3.1.1. Berry Anthocyanins (Blackcurrant, Blueberry, Cherry, Cranberry, Grape)
As shown in Table 2
, berries contain a range of different flavonoid subclasses, but they are typically richest in anthocyanins. Initial berry studies predominantly investigated the cognitive effects of whole fruit. For example, Dodd [25
] demonstrated improved accuracy on a letter memory task (measuring working memory) following freeze dried whole blueberries (200 g fresh equivalent, 631 mg anthocyanidins), in 19 young adults at a postprandial time point of 5 h (d
= 0.57). The study employed a double blind, crossover design with an energy matched control condition. No effects were observed at an earlier time of 2 h or for other measures of executive function, memory, or mood. For a subset of participants, blood samples taken 1 h postprandially revealed a trend towards increased plasma levels of brain-derived neurotrophic factor (BDNF) in the blueberry condition. Unfortunately, cognition was not measured at this time point so it is impossible to say whether the neurochemical changes are related to the cognitive outcome. In the same study, older adults’ BDNF values decreased from baseline for both blueberry and placebo conditions, but the decrease at the 1 h time point was attenuated in the blueberry condition. These older adults (n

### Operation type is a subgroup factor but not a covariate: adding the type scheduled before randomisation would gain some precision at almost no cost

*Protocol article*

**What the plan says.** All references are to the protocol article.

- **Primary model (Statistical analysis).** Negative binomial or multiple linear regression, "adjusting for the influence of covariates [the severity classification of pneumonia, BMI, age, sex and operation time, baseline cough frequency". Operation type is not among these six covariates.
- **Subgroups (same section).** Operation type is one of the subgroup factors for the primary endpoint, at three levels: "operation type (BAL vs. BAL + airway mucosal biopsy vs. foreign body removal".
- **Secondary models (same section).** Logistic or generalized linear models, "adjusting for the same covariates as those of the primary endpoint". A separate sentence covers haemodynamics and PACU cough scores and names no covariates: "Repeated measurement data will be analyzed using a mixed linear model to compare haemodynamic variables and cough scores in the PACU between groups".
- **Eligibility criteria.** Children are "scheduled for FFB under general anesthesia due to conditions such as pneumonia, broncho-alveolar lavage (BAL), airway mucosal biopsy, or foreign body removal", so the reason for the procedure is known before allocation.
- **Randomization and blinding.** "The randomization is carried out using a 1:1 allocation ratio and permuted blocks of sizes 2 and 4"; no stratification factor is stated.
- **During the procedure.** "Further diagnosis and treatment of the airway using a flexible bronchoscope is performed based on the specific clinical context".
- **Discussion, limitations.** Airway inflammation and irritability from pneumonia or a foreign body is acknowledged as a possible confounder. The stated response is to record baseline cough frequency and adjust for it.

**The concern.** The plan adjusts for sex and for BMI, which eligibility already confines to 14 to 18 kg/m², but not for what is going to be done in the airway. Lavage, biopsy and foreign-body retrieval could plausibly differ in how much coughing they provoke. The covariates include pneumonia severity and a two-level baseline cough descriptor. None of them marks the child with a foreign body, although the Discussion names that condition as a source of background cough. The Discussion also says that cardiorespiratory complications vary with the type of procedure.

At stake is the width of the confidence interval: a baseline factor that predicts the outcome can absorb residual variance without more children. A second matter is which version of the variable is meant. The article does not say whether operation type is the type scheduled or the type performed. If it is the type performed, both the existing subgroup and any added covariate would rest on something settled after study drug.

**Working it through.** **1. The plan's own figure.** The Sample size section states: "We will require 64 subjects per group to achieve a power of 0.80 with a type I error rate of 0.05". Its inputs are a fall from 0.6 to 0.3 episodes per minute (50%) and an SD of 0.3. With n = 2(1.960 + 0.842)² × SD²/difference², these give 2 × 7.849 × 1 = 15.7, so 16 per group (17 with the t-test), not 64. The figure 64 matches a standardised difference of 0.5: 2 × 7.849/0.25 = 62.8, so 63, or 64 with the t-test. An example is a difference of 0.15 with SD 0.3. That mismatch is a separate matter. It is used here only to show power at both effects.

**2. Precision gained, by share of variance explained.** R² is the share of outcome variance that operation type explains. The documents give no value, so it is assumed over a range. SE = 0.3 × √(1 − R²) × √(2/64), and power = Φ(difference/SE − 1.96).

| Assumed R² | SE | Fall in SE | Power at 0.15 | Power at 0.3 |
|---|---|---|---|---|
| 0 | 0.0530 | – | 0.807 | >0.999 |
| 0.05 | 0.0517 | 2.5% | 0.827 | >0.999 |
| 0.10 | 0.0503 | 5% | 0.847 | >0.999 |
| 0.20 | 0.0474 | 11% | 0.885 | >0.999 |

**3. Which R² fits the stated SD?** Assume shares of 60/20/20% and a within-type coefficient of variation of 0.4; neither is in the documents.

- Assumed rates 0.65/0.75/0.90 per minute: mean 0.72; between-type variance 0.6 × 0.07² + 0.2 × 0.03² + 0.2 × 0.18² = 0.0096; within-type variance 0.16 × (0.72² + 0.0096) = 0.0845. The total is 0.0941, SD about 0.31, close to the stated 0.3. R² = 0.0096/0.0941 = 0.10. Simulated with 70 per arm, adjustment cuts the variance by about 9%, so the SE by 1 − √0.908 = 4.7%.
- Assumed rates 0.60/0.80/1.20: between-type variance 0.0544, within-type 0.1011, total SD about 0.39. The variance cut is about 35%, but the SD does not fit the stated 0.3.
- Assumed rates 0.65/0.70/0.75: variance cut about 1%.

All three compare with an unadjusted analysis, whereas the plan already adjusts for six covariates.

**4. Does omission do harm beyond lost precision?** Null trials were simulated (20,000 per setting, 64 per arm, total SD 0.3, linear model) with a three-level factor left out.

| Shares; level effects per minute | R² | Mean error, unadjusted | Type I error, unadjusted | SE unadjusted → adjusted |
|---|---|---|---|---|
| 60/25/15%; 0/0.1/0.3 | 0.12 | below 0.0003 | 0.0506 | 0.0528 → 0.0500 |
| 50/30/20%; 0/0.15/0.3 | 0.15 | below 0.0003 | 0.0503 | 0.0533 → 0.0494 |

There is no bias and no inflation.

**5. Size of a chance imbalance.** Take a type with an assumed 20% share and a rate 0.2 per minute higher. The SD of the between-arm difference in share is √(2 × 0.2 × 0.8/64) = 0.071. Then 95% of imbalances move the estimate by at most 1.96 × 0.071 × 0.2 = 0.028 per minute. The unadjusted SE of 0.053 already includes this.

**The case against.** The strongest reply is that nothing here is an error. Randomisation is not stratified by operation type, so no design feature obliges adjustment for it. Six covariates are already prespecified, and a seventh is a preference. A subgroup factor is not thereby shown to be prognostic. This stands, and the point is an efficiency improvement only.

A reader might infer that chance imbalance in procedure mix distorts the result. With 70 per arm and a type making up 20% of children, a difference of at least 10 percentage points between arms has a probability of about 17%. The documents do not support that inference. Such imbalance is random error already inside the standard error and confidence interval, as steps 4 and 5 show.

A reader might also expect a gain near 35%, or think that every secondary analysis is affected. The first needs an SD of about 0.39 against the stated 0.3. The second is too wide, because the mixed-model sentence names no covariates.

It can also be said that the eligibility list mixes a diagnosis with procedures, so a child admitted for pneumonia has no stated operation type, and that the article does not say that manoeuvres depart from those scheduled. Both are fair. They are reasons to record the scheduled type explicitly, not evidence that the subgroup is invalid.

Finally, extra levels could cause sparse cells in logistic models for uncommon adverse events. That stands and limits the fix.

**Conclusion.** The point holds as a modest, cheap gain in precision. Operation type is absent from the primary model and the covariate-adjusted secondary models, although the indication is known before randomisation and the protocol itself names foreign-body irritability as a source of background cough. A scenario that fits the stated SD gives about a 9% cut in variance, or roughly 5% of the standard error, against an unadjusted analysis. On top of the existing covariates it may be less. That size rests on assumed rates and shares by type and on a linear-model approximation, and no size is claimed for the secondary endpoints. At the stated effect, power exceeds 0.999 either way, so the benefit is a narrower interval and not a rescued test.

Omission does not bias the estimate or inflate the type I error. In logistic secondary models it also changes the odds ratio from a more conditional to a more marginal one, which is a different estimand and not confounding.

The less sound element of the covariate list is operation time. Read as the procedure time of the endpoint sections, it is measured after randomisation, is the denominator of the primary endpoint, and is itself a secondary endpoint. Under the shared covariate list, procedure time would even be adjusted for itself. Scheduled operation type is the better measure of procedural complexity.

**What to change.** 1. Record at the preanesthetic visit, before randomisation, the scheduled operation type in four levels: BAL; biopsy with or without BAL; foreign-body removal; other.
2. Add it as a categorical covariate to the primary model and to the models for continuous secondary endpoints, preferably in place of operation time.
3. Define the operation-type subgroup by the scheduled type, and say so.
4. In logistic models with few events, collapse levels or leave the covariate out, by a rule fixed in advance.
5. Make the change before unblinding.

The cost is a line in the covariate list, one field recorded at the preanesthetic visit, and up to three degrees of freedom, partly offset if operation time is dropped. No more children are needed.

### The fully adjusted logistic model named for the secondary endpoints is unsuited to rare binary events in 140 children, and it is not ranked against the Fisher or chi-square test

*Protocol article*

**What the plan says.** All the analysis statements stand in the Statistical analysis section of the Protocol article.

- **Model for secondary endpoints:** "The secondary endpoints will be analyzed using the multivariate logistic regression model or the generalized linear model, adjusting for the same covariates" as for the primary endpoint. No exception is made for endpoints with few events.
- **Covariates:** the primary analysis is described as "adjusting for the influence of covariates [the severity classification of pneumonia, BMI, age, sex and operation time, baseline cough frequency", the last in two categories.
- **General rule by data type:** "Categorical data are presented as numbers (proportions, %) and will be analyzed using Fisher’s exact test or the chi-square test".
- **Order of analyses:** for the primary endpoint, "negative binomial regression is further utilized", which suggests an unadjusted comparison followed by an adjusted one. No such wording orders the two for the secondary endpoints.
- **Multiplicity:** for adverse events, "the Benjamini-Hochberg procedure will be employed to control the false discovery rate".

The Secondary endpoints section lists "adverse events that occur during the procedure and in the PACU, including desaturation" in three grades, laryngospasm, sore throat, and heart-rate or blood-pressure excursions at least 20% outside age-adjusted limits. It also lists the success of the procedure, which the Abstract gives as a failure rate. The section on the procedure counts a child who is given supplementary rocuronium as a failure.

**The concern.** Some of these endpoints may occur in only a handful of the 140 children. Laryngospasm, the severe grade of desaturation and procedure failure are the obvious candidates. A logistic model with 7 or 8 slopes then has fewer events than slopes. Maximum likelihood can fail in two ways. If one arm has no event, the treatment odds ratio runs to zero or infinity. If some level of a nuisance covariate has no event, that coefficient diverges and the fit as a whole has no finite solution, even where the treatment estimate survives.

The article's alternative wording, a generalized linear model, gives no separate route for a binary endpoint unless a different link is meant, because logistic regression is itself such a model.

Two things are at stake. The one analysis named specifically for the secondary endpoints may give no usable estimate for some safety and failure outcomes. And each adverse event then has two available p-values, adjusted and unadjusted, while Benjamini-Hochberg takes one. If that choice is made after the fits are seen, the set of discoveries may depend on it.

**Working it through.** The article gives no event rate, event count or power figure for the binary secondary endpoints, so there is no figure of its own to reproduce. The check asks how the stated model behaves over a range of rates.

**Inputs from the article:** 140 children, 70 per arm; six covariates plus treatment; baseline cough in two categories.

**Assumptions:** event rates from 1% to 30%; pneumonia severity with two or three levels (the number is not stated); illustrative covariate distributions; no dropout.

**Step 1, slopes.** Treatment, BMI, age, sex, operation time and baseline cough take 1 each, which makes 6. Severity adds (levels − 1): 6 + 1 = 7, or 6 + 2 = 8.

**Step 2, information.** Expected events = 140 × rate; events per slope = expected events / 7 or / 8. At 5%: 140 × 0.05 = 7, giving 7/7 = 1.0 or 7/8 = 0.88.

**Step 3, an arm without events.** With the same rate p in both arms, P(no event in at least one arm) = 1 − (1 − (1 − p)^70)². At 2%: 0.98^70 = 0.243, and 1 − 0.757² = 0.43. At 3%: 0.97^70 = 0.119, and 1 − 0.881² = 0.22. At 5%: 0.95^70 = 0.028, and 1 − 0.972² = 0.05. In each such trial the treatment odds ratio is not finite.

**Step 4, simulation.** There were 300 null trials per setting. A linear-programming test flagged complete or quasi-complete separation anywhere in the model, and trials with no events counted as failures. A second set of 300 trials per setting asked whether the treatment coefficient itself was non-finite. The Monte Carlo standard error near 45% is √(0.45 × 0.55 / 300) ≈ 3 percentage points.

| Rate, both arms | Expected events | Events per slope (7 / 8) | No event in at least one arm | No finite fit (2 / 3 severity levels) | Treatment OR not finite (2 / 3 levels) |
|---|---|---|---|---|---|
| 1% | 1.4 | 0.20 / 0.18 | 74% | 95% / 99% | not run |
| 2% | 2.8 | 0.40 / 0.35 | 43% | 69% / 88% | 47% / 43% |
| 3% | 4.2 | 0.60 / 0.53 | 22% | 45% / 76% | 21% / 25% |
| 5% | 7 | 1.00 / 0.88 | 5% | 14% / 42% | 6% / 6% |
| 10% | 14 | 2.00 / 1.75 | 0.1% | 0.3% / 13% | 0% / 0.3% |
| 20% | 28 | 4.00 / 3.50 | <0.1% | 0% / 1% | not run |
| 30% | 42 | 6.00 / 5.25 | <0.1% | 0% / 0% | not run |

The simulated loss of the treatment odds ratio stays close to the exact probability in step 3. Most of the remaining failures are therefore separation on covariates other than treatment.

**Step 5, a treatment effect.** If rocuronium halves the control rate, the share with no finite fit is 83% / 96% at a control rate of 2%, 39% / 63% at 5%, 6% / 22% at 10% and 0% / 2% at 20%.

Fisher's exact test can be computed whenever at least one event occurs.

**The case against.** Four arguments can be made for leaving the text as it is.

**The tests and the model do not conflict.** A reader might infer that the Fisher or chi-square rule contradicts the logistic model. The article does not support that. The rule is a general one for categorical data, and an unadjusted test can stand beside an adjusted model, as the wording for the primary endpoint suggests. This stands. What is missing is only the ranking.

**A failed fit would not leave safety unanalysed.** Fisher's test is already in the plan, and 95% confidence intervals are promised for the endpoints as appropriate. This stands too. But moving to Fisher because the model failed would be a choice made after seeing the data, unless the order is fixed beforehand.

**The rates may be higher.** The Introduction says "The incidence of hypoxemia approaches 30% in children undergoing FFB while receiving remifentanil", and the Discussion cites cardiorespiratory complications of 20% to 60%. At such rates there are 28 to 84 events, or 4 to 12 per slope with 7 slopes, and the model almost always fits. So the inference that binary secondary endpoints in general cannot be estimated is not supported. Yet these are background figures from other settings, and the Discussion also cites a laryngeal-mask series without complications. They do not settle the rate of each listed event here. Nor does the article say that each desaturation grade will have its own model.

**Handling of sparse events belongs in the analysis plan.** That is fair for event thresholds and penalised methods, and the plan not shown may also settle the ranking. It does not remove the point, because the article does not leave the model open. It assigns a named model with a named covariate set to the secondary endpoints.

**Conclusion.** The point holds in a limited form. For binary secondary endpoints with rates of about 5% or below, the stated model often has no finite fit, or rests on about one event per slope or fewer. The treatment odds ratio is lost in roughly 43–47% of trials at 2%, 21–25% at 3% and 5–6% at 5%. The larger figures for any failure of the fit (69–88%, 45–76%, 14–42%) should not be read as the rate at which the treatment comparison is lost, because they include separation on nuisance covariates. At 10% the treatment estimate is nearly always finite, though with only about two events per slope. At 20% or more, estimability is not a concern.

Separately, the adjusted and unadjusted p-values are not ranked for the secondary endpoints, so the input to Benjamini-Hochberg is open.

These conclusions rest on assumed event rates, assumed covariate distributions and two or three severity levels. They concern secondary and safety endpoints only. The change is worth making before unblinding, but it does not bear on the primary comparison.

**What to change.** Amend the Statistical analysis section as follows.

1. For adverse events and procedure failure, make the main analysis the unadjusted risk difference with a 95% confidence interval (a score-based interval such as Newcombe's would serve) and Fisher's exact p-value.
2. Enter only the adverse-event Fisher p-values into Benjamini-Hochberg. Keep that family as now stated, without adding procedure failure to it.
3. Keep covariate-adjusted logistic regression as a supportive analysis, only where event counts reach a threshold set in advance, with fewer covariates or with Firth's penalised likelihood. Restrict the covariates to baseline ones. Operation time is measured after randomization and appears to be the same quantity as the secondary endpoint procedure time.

= 18) showed improved performance on an immediate word recognition task at both 2 h (d
= 0.44) and 5 h (d
= 0.69) postprandially, but no improvements in executive function or mood were observed.
A later study by Whyte and Williams [26
], using fresh whole blueberries (200 g, 143 mg anthocyanins), investigated cognitive effects in children. They found no effects at 2 h for a range of executive function tasks, but did observe a significant improvement in delayed word recall using the Rey auditory verbal learning task (RAVLT) (d
= 0.74). This was a small, crossover study with only 14 participants. As no baseline measures were taken, variations in performance across test days may have reduced the statistical power. Nevertheless, the medium effect size for the RAVLT provides good evidence for positive effects of blueberry flavonoids in children. Whyte, Schafer and Williams [27
] conducted a larger (n
= 21) double-blind, placebo-controlled, crossover study investigating the cognitive effects of 2 separate blueberry doses (127 mg and 253 mg anthocyanins), again in children. The highest dose resulted in significant improvements in immediate word recall after 1.25 h (d
= 0.80), and in delayed word recognition after 6 h (d
= 0.78). Improved accuracy was observed during a flanker interference task after 3 h, although only for cognitively demanding incongruent trials (d